Fixed versus adjustable rate loans
With a fixed-rate loan, your payment remains the same for the life of your loan. The way that amortization works on a fixed rate loan is the longer you pay, the more of your payment goes toward principal. The only way your total payment would vary is if you escrow. Your monthly payment for property taxes may go up, or rarely, down, and your insurance rates might vary as well. Generally speaking, payments on a fixed-rate loan will increase very little year to year if you escrow. The total amount due for principal and interest payment due monthly will not change. The split of that total amount paid to principal will increase and the amount going to interest monthly will go down as the term of the loan nears completion.
When you first take out a fixed-rate loan, the majority the payment is applied to interest. As you pay on the loan, more of your payment is applied to principal. For a free amortization schedule please contact one of our licensed Residential Mortgage Loan Originators.
Borrowers might choose a fixed-rate loan to lock in a low interest rate. People choose these types of loans when interest rates are low and they want to lock in this lower rate. If you have an Adjustable Rate Mortgage (ARM) now, refinancing into a fixed-rate loan can offer more monthly payment stability. If you have an Adjustable Rate Mortgage (ARM) now, we can assist you in locking a fixed-rate at a good rate. Call Global Home Finance Inc. at 972-724-3222 to discuss how we can help.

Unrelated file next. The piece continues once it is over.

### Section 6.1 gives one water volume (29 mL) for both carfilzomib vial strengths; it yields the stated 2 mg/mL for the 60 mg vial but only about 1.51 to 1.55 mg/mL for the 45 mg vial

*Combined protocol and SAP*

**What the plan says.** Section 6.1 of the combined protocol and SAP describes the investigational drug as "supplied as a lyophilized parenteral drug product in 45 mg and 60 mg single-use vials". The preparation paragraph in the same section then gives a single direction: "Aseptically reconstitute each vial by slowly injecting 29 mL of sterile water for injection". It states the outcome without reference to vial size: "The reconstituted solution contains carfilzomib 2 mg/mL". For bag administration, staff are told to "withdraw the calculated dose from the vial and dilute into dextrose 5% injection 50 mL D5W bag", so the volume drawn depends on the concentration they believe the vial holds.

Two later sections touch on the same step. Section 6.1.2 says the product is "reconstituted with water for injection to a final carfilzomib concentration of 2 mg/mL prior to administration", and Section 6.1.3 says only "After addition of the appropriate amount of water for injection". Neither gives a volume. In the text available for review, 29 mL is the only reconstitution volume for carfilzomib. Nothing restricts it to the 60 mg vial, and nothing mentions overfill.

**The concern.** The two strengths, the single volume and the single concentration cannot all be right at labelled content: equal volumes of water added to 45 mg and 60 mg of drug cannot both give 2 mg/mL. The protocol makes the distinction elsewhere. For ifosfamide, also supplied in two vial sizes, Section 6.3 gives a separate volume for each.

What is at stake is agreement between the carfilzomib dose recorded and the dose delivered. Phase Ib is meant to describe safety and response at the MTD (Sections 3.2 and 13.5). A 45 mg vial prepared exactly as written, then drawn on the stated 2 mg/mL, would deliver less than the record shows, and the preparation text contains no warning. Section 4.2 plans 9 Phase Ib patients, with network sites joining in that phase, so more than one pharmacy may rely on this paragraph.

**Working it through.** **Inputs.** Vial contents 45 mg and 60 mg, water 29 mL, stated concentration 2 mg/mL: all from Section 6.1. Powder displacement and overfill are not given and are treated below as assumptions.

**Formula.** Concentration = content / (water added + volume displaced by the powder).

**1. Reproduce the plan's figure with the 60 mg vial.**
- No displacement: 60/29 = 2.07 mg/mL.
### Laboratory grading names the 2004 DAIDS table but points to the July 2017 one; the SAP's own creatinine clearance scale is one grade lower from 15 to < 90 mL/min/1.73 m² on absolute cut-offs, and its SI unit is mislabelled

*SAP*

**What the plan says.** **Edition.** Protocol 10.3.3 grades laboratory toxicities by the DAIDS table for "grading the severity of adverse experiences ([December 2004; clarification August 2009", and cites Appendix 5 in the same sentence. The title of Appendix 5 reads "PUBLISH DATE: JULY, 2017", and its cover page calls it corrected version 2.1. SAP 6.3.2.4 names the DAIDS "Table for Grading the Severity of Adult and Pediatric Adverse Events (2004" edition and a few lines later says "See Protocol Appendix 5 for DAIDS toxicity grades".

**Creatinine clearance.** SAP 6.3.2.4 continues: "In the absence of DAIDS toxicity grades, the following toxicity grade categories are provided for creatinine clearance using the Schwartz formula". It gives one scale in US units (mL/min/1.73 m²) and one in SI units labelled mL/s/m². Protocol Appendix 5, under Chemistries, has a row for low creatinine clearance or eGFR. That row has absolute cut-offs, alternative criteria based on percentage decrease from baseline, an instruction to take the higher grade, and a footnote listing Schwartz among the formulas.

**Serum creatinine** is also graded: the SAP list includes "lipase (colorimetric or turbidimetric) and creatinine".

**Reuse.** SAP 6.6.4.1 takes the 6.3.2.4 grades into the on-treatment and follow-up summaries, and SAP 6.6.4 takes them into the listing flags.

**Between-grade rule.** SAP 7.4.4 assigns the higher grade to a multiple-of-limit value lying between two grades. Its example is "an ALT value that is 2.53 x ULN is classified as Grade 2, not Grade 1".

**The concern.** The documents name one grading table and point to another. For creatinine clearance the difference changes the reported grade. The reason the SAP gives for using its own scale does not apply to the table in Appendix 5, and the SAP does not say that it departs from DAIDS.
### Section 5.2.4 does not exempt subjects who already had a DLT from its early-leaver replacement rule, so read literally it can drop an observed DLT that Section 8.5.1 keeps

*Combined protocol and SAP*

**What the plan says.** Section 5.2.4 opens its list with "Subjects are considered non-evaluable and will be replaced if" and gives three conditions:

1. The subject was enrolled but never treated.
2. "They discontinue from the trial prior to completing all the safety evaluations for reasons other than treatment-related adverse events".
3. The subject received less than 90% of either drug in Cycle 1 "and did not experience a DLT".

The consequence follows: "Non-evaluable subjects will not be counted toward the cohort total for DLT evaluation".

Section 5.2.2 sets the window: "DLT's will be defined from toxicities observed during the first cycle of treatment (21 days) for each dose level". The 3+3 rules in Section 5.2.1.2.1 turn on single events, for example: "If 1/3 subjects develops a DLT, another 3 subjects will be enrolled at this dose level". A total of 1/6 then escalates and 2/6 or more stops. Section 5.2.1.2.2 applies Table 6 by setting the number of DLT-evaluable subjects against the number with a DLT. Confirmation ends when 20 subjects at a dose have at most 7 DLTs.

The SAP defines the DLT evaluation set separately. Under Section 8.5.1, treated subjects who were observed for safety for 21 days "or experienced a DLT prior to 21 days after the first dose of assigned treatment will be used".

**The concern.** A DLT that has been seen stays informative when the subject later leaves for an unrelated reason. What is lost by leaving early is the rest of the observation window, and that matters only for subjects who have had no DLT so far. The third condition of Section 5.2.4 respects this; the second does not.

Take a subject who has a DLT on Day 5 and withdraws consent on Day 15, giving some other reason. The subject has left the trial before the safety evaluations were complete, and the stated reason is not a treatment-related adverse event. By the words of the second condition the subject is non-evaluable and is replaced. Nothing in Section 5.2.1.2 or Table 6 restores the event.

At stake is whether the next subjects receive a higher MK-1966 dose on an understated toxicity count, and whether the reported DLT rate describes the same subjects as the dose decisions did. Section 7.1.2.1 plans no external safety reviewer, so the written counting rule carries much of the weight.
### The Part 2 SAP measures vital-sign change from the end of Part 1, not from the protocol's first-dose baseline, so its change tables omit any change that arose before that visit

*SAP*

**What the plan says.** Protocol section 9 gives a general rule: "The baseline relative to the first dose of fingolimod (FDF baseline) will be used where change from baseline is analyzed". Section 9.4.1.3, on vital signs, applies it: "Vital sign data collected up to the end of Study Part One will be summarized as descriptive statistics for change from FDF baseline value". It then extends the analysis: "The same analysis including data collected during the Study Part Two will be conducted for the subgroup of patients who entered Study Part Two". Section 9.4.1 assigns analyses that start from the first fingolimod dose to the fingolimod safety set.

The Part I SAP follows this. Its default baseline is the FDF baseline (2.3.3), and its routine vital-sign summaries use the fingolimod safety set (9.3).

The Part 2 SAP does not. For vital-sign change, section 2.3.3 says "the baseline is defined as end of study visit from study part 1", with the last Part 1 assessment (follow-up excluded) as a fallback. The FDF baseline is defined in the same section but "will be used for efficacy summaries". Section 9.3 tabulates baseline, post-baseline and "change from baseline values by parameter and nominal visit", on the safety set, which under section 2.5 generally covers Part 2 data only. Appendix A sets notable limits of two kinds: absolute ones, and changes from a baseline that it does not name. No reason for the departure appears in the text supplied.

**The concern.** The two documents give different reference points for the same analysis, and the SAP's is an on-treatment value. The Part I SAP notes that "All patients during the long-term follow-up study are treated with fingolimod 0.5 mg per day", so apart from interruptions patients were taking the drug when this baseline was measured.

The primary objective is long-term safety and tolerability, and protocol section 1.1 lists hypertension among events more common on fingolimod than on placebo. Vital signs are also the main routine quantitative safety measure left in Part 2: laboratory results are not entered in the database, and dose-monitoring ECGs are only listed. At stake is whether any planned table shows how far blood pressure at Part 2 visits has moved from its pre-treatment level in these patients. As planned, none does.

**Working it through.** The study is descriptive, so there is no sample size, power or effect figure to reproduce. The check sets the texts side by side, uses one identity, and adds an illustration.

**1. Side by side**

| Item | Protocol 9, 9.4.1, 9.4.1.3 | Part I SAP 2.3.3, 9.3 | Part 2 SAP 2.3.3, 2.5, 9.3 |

Adjustable Rate Mortgages — ARMs, come in many varieties. ARMs usually adjust every six months or every year, based on various indexes like the LIBOR, COFI or CMT Indexes. These indexes can be looked up at any given time so you can see what the fully indexed rate would move to when your ARM is due to adjust. Most Fannie Mae and Freddie Mac loans now are based on LIBOR or London Interbank Offered Rate. The one year LIBOR is the most common index for hybrid ARM mortgages. The Fully Indexed Rate on an ARM is determined by adding the index with a Margin which is typically 2.25% for Fannie Mae Hybrid Arms to arrive at the fully indexed rate.
Most programs feature “caps” that protect you from sudden monthly payment increases. There may be a cap on how much your interest rate can go up in one period then another for the life of the loan. For example: no more than two percent per year, even if the underlying index goes up by more than two percent. Your loan may feature a “payment cap” that instead of capping the interest directly, caps the amount that the payment can increase in one period. The majority of ARMs also cap your interest rate over the duration of the loan period called a lifetime cap and is usually about five percent over start rate. This helps to control the risk with this type of product.
ARMs most often feature the lowest rates toward the start of the loan. They guarantee the lower rate for an initial period that varies greatly. You’ve probably read about 5/1 or 3/1 ARMs. In these loans, the introductory rate is set for three or five years. After this period it adjusts every year. These types of loans are fixed for 3 or 5 years, then adjust. These loans are usually best for borrowers who expect to move in three or five years. These types of adjustable rate programs are best for people who plan to move before the initial lock expires. If you decide that you don’t want to move you can always refinance.
Most borrowers who choose ARMs choose them because they want to get lower introductory rates and payments and don’t plan to stay in the home longer than the introductory low-rate period. The main risk with ARMs is when housing prices go down. Homeowners could be stuck with rates that go up when they can’t sell their home or refinance at the lower property value.